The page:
In my 20s I spent a couple of years backpacking around South America. About a year into my trip I experienced a terrible bout of food poisoning in Peru, which landed me in bed for a couple of weeks. To recuperate I headed over to the other side of that vast continent to the ritzy seaside town of Buzios, where some friends were living. Like Ibiza, Buzios was the kind of place that drew scores of well-heeled and deep-pocketed Argentinians and Europeans each summer, and even Brigitte Bardot had a mansion on the beach.

In exchange for free rent and use of the kitchens I managed a little hotel and its bar during the afternoons. (I started my first business here, making croissants, but that's another story.) The owner would head out sailing after lunch each day, and I would take over the reins of the hotel, looking after new customers and whipping up caipirinhas behind the bar.

It didn't take me long to work out that a good cocktail made everyone happy and, after about a week, I nailed that fabulous drink — muddling chunks of juicy limes and sugar, then adding the cashaca before pouring the lot over crushed ice in a tall glass. To this day a caiparinha is still one of my favourite cocktails, but I can turn any spirit into a great drink, thanks to knowing that particular formula.

In the lead-up to Christmas, I like to break the ice and get a party going with a cocktail or two. People always feel treated when you serve them cocktails. They're are such an expensive drink to buy at a bar, but are often a cheaper choice than wine to serve at home.


A great cocktail isn't about knocking people's socks off with alcohol. The balance of acidity and sweetness is key, and there needs to be just enough alcohol to deliver a pleasant but not too powerful hit. You don't want everyone passing out on the second drink. Have everything chilled and keep the spirits in the freezer. Don't forget the ice, as cocktails need to be crisp and cold — if they aren't, the flavours become muddied and dull.

If you're mixing for a crowd, make up your base in a big pot or jug, rather than pouring each drink individually. Have to hand any garnishes and a good supply of crushed ice in the freezer.

Be sure to offer lots of nibbles to soak up the alcohol and have some non-alcoholic drink options handy. Most cocktails will taste good without the alcohol, so if you make up the base flavours separately you can add the alcohol to order — that way you'll keep everyone happy.

Rhubarb and Mint Fizz

Photo / Annabel Langbein Media
Photo / Annabel Langbein Media

Ready in 30 mins + macerating
Makes enough syrup for 18 glasses

2 large stalks rhubarb, very finely sliced
½ cup sugar
12 mint leaves
2 Tbsp lemon juice
½ cup vodka
¼ cup cranberry juice

To serve
Ice cubes
3 bottles chilled prosecco or other dry, sparkling white wine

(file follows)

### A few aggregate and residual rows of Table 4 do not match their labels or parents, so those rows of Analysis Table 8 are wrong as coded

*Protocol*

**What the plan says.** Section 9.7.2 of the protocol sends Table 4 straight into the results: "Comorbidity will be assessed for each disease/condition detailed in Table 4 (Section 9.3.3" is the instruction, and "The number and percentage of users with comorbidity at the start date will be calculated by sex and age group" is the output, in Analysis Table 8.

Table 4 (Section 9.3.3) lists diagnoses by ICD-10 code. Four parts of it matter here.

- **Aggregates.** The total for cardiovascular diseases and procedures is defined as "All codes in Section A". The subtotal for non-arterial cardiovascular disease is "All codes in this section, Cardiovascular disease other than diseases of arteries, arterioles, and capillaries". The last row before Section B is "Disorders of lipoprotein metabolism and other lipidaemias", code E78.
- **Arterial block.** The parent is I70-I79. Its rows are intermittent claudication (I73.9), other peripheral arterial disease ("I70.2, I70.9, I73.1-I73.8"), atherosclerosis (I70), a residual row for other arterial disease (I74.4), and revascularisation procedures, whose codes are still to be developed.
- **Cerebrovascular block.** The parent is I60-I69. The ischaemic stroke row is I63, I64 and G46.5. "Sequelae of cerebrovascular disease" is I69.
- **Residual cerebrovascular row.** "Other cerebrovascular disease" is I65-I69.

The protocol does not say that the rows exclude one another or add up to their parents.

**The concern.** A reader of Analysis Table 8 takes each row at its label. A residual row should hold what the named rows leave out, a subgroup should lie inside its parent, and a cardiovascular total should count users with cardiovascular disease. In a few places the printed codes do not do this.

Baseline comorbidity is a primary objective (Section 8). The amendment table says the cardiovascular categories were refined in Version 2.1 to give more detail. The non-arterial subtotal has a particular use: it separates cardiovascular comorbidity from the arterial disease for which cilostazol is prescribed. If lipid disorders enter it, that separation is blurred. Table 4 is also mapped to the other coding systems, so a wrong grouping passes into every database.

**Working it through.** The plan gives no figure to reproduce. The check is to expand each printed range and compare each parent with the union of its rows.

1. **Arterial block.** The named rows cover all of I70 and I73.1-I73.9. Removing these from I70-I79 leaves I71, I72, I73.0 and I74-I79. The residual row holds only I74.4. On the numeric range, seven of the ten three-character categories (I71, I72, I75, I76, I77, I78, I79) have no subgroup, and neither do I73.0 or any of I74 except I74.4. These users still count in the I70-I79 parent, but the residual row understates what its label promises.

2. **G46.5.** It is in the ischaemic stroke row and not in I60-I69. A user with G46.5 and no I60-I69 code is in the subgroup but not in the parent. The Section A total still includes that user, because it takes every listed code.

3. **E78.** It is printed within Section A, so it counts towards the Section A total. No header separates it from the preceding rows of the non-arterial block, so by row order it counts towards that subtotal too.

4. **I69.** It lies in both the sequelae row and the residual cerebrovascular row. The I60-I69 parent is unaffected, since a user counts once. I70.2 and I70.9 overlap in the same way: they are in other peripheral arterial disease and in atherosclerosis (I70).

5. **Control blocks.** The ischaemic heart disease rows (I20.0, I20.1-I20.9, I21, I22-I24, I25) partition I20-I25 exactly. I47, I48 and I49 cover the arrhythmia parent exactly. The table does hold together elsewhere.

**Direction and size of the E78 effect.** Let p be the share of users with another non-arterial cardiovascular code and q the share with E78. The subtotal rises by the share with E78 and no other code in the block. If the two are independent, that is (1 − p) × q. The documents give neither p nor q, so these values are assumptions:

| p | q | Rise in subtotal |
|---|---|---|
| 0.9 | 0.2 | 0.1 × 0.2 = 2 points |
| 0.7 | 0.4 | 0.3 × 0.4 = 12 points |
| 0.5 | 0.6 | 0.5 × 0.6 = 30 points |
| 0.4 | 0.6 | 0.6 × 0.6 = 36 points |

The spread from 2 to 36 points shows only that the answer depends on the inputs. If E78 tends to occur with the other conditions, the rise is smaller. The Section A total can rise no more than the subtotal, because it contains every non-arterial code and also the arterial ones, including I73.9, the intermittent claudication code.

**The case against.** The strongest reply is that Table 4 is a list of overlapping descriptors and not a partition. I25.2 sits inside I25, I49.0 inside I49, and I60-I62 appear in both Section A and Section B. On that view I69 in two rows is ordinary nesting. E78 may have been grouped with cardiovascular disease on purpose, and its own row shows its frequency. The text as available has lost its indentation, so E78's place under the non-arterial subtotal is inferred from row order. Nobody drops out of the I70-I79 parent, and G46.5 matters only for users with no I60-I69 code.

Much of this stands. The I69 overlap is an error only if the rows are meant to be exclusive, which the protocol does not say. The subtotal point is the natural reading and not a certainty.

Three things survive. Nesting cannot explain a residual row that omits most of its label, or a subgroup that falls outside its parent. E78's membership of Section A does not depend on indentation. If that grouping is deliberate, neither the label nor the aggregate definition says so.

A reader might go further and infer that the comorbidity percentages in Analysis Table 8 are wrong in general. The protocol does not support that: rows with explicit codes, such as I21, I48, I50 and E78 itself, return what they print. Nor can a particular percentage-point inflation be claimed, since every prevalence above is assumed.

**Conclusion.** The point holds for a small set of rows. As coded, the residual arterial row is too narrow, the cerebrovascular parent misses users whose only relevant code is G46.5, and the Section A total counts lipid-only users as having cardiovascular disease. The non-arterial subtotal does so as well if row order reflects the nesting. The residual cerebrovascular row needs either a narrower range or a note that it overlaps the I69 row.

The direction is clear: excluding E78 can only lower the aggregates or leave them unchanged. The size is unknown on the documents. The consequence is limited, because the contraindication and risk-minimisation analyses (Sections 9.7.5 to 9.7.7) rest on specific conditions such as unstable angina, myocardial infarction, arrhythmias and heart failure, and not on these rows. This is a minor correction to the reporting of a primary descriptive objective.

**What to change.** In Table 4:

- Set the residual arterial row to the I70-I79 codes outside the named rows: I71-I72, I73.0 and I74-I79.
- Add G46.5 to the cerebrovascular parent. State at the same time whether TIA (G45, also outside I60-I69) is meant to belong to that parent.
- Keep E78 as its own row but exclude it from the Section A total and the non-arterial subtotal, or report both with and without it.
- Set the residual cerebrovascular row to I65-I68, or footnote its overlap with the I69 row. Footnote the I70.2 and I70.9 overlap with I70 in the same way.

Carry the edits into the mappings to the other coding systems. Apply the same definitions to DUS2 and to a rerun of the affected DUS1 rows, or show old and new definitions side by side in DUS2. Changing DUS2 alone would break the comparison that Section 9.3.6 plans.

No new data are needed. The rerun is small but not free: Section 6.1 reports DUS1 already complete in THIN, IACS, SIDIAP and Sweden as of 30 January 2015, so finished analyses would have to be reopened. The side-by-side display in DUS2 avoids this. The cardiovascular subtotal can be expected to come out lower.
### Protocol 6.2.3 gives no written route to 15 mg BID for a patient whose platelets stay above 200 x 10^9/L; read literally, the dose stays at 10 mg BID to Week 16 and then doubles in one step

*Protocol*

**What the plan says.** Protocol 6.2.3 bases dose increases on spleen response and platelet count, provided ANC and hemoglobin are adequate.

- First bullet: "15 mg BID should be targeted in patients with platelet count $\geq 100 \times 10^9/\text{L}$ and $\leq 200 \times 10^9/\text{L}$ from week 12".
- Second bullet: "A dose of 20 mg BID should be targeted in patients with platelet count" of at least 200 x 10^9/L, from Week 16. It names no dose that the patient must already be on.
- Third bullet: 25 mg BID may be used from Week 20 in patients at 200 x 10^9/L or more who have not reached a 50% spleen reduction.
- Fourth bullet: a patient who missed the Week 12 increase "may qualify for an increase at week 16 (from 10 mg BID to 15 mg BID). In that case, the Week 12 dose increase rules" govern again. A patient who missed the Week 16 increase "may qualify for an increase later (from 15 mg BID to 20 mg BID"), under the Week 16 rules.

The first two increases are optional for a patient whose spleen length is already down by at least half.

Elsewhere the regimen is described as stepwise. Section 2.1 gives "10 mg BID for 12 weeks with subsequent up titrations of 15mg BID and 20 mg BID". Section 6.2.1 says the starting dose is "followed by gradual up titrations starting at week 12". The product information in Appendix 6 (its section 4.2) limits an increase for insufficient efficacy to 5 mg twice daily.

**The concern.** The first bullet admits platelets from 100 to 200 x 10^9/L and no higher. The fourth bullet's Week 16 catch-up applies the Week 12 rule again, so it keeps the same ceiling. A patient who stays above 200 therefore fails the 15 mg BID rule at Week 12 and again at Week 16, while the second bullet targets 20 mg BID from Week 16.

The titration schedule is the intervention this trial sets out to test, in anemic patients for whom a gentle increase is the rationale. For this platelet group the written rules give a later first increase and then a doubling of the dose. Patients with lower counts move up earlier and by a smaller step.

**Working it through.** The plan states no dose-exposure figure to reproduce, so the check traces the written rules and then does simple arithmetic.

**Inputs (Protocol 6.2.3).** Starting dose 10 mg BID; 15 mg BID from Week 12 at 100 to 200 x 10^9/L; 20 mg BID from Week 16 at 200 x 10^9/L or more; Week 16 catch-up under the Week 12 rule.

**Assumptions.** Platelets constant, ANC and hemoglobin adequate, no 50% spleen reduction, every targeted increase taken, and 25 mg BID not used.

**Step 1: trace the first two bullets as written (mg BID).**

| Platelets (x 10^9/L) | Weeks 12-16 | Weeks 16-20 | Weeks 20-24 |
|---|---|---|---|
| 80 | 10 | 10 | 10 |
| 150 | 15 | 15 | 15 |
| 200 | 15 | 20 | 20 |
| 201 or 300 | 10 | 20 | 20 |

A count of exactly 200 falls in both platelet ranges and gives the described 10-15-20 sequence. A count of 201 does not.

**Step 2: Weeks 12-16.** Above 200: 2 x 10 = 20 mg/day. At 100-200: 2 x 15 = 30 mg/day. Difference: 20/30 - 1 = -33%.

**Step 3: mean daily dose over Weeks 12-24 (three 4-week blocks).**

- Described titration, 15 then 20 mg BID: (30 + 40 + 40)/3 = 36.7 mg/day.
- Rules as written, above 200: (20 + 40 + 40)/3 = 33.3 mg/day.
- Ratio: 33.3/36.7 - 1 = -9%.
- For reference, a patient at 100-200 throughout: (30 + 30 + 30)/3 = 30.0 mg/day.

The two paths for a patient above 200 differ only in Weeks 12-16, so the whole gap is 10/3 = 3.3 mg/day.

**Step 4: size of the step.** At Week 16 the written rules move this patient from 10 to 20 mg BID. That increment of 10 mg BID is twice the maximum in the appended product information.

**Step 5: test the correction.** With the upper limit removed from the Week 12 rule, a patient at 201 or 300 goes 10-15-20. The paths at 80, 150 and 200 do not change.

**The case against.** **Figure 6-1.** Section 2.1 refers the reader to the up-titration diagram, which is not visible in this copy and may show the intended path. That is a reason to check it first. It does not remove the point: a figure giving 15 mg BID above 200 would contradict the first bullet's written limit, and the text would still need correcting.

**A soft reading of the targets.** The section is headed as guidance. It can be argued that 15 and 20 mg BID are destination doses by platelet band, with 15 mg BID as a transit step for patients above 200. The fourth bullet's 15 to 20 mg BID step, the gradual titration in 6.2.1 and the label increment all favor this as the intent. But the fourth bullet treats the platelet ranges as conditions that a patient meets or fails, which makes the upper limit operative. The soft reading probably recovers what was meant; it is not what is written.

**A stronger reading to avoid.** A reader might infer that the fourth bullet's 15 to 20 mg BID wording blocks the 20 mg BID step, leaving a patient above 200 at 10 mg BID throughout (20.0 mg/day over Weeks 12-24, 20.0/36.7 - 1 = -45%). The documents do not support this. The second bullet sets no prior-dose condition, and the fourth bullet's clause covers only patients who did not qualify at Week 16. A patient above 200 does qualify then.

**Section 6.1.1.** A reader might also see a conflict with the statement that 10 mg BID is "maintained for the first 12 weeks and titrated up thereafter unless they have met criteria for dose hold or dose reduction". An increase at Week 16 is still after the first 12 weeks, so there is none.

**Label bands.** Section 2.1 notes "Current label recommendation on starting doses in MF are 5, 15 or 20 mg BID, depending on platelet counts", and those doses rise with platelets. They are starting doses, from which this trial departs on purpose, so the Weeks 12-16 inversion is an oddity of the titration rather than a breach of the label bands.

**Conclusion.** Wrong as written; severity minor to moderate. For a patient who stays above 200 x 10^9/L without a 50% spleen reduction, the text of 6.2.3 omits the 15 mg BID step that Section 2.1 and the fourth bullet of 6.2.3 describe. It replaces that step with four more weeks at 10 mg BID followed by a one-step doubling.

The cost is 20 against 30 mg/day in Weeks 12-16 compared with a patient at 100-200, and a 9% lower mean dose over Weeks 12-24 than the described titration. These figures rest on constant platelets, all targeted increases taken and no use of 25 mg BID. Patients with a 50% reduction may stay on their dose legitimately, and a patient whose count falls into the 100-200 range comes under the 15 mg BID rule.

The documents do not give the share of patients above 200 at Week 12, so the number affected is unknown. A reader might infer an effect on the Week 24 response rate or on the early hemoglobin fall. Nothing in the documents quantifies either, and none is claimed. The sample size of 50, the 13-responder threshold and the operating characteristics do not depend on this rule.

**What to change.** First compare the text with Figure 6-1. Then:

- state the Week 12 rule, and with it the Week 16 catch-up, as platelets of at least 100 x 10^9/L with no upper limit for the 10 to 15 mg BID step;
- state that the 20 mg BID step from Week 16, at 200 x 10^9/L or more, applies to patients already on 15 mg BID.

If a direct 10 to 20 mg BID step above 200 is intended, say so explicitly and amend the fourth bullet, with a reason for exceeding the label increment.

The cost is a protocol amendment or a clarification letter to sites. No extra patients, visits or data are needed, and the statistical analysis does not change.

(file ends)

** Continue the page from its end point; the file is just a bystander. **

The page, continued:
To make the rhubarb syrup, place rhubarb, sugar, mint and lemon juice in a jar or bowl and leave for 30 minutes to macerate, stirring now and again until sugar has dissolved. Add vodka and cranberry juice. Chill if not using at once. This makes about 2½ cups and will keep for several days in the fridge. To serve, spoon about 2 Tbsp of syrup (including fruit) into each glass with a little ice and top with chilled prosecco or other dry, sparkling white wine.

Annabel says: A bottle of cheap prosecco or methode champenoise lends itself to all kinds of terrific cocktails. Add a splash of Midori for a melon spritzer with a gorgeous green hue, some peach schnapps for a Bellini #2 (for the #1 Bellini add a dash of peach puree) and use a drizzle of cassis for a kir. Rhubarb syrup is also a wonderful flavouring for a festive spritzer cocktail.


Classic Negroni

Photo / Annabel Langbein Media
Photo / Annabel Langbein Media

Ready in 5 mins
Makes 4

½ cup gin
½ cup campari
½ cup red vermouth

To serve
Ice cubes
Orange slices

Mix gin, campari and vermouth in a jug. Half-fill 4 short glasses with ice, top with negroni mixture and serve with a slice of orange.

Annabel says: These are dangerously good. One or possibly two is all you need. The classic negroni is made with equal parts gin, campari and red vermouth. If that seems too potent, replace the gin with soda or add one part orange juice.

Mescal Mule

Photo / Annabel Langbein Media
Photo / Annabel Langbein Media

Ready in 10 mins
Serves 6

60g fresh ginger, peeled and very thinly sliced
½ cup caster sugar
4 whole, juicy limes, cut in eighths
1 cup chilled mescal or tequila
¼-½ tsp chipotle chilli powder, to taste

To serve
3 cups small ice cubes

Place ginger in a muddler or mortar with sugar and pound to a paste. Add limes and muddle until the limes are broken up and juices released. Tip into a jug and mix in mescal or tequila and chilli powder. Stir in ice cubes and serve.

Annabel says: Lots of ginger and a subtle kick of smoked chilli combine with lime and tequila or mescal to deliver a Mexican vibe to this cocktail. Chipotle powder is available from specialist Mexican suppliers, but if you don't have it try using chilli flakes instead.